"Filmed in Gloucester in 1919 and now lost." …Bing McGilvray

        "The Breakfast Party"
     by Charles Courtney Curran

        "Gloucester Harbor" by Stuart Davis

        "Eastern Point"
 by William James Glackens 

        "The Pretty Pool, Bass Rocks"
                 by Childe-Hassam 

        "Gloucester Landscape"
 by Stuart Davis

        "Gloucester Harbor" by Stuart Davis

        "Gloucester Harbor" by Max Kuehne

        "Gloucester Harbor" by Edward J. Holslag

        "Gloucester" by Childe Hassam

        "Morning Walk" by Stuart Davis 

        "October Landscape" by Stuart Davis

        "Outskirts of East Gloucester"
by Childe-Hassam 




        By George R. Sibley, son of William, grandson of George W. ...

 Grampy ( George W. Sibley) came to the United States in the 1890's as a teenager (born in 1877). First to Ludlow, Me., later to Gloucester. In the 1910's he and his wife (marries Granny in 1915 or so) came to Gloucester, built a house on Dodge St., still standing, at it's corner with Sibley St. , named for him. By this time they had a son, Charles William, born in 1919 in N.Y. city. In 1922 they bought property on Rocky Neck, and Grampy commuted back and forth to work, and the place by skiff. Eventually they sold Dodge St. and moved to 22 Rocky Neck, probably early 1930's Grampy worked at Rocky Neck Marine Railways until he retired in the early 1940's. Dad had various boats as a teenager which he kept at a float at 17 Rocky Neck. There was also a larger, cut down sailboat which the family used, kept on a mooring in the cove, I'd imagine. (there's a picture, framed, on my wall of a gang out on her in the 1930's.) Dad greatly enjoyed fishing, often with his chums; Ken McCurdy, Jackie Wonson, Jack Wisutskie, and others. He went off to the war in 1942, maybe '43, and after he came back bought a 1931 Maine dragger, the Nancy J., from a fellow in Vinalhaven in 1946 and rebuilt her on his railways throughout 1947 and 1948.
Grampa was a great help. They had had a railways of sorts in the 1930's, but did it up properly, after the war.

         Canvas #16      "17 Rocky Neck Ave."  by L.A.Dahlmer

                             The cottage before the railways was added.

        In pursuit of the real McCoy by Bill Hamlin

They flew many flags and were from many seas-tramps, one-time luxury yachts, steam trawlers, old gun boats, and large and small schooners. All were attracted to the limits of American territorial waters by the easy money to be made from catering to the great thirst for liquor after the National Prohibition Act went into effect on January 17, 1920.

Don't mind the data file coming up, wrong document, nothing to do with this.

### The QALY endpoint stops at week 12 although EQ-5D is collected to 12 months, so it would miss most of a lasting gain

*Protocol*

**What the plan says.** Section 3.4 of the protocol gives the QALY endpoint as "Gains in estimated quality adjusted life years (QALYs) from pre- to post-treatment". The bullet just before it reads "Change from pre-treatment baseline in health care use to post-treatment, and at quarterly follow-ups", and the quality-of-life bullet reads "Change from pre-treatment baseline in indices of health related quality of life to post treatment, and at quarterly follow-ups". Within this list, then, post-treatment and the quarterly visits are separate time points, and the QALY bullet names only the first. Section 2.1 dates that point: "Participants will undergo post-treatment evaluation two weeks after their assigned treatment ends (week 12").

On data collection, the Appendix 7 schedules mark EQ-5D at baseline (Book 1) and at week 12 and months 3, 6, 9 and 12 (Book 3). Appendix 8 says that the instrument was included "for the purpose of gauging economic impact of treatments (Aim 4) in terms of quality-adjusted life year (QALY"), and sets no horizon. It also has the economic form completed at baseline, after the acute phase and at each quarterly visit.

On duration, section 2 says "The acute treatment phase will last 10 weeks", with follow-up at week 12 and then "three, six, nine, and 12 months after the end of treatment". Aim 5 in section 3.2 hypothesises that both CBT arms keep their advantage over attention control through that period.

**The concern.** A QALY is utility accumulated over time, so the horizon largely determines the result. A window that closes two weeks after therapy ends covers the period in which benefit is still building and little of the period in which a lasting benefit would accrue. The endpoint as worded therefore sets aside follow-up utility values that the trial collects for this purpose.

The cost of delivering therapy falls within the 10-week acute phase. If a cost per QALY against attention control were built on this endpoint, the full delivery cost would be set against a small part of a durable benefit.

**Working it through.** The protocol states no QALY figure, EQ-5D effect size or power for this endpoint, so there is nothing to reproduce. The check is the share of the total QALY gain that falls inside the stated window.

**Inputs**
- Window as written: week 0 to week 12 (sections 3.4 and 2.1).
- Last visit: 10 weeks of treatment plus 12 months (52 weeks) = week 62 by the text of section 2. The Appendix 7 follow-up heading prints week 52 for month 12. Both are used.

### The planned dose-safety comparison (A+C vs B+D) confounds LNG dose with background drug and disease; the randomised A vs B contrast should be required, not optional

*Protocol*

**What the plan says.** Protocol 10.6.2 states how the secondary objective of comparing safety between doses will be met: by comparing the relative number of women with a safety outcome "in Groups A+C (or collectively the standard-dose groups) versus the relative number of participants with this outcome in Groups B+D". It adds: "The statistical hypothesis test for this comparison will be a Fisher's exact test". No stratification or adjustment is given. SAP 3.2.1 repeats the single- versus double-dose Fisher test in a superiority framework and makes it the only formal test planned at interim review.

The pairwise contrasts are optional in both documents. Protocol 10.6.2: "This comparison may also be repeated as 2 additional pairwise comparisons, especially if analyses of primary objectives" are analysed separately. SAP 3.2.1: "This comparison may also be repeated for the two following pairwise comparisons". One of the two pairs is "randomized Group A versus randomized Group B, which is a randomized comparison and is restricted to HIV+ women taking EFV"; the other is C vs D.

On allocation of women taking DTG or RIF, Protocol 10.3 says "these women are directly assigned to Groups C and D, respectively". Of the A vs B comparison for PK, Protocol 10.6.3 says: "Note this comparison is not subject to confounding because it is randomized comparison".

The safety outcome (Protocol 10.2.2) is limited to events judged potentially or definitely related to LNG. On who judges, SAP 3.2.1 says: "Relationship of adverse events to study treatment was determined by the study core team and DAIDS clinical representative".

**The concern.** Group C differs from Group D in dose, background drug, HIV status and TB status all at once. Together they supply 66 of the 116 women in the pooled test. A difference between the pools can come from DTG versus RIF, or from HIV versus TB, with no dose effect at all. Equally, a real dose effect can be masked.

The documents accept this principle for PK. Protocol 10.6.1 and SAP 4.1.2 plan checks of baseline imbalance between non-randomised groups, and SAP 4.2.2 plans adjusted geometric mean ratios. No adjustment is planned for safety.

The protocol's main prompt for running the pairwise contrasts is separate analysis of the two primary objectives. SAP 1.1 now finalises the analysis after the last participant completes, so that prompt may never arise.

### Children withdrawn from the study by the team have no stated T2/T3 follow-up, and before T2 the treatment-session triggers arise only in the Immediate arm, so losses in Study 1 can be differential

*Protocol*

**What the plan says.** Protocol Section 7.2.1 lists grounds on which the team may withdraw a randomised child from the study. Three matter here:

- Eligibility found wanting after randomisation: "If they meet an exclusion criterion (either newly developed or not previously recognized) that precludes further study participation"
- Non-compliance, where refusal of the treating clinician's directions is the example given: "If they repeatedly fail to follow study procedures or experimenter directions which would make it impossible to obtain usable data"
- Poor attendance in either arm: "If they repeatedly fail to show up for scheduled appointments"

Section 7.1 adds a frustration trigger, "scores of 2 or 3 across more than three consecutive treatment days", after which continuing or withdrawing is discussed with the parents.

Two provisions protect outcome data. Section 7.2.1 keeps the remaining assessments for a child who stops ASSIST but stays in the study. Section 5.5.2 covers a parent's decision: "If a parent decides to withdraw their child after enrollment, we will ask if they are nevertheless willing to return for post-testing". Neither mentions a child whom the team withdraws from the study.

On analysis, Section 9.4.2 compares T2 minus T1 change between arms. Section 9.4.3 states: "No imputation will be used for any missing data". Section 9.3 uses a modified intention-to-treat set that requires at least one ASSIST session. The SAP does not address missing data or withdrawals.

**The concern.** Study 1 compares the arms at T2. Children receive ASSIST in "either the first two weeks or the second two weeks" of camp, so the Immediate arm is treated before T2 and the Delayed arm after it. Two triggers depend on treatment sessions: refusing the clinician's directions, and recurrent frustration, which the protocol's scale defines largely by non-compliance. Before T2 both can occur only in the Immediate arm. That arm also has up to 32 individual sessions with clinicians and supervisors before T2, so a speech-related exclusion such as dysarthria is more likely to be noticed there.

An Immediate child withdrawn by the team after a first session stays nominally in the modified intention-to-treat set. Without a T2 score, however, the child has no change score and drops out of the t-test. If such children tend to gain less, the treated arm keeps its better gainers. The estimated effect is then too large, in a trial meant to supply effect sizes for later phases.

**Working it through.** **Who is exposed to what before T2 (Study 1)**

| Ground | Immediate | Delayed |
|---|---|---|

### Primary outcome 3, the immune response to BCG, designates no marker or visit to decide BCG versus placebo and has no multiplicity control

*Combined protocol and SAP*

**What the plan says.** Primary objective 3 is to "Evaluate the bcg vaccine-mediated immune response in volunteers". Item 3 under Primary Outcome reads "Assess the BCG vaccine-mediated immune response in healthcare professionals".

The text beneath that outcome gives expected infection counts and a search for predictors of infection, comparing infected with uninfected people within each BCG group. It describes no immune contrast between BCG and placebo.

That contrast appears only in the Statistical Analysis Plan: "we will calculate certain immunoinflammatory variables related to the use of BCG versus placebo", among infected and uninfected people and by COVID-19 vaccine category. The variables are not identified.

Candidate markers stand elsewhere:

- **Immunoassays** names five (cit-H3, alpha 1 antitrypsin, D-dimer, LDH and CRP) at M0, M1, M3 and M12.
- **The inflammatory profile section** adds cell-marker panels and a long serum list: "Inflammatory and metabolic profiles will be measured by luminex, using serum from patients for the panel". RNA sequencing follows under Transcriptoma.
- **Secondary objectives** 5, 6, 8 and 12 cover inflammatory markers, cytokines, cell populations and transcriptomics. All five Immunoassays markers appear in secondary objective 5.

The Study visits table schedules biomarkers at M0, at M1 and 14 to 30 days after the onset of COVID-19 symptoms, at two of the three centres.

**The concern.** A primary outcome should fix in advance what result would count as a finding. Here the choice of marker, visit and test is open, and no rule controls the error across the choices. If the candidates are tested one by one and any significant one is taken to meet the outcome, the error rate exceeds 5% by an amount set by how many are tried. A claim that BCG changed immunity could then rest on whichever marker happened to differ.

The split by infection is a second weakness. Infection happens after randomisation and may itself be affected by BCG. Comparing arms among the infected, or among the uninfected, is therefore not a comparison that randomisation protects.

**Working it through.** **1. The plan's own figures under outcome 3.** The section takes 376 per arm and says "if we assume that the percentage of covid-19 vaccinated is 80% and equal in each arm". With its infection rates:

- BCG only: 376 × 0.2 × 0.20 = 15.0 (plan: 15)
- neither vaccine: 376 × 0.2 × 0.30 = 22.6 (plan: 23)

Known as "Rum Row" , these vessels anchored safely outside the 3 mile limit from the population centers along the Atlantic seaboard and, to a lesser extent along the Pacific Coast. Daily quotes on case lots of liquor were chalked on blackboards and hung in the rigging for customers to see as business went on around the clock. Contact boats of every description came out to the "rum ships" from shore, took on their cargoes and returned to shore where they were unloaded.
While most smuggled liquor was either cut or impure, Bill McCoy sold high quality brand- name liquor. This fact plus his reputation for square dealing earned him the nickname
"the real McCoy", an expression in use ever since.   (21)

        The Booth Fisheries wharves on East Main Street.

         East Gloucester in the foreground, Five Pound Island in the inner harbor with the city beyond.

        Standing below the Eastern Point Lighthouse with Gloucester's breakwater extending out protecting the harbor from the Atlantic Ocean.

        Gallery on the Moors off Ledge Rd., East Gloucester

        "Autumn Gloucester" by Hayley Lever 
 Standing on Clarendon St., Rocky Neck, with the city beyond the inner harbor and a schooner heading out.

        "The Artists Wife, Bessie Wessel"
         by Herman Henry Wessel

        "Moonlight Over Smiths Cove"
          by Richard Hayley Lever

        "Gloucester Harbor" by Jane Peterson

        "Washing Day, Down by the Sea, Gloucester by Sidney Miller Wiggins

        "Alice Agnes" by M. Richmond

        "Gloucester" by Hayley Lever

        "Gloucester Scene" by Ida Pond Sylvester

        "Old House, Moonlight Gloucester" by Paul Cornoyer

        "Gloucester Wharf
by Harriet Randall Lumis 

        "Self Portrait" by John French Sloan

        "The Red Parasol"
by Marguerite Stuber Pearson 

        "Zinnias" by Gertrude Fiske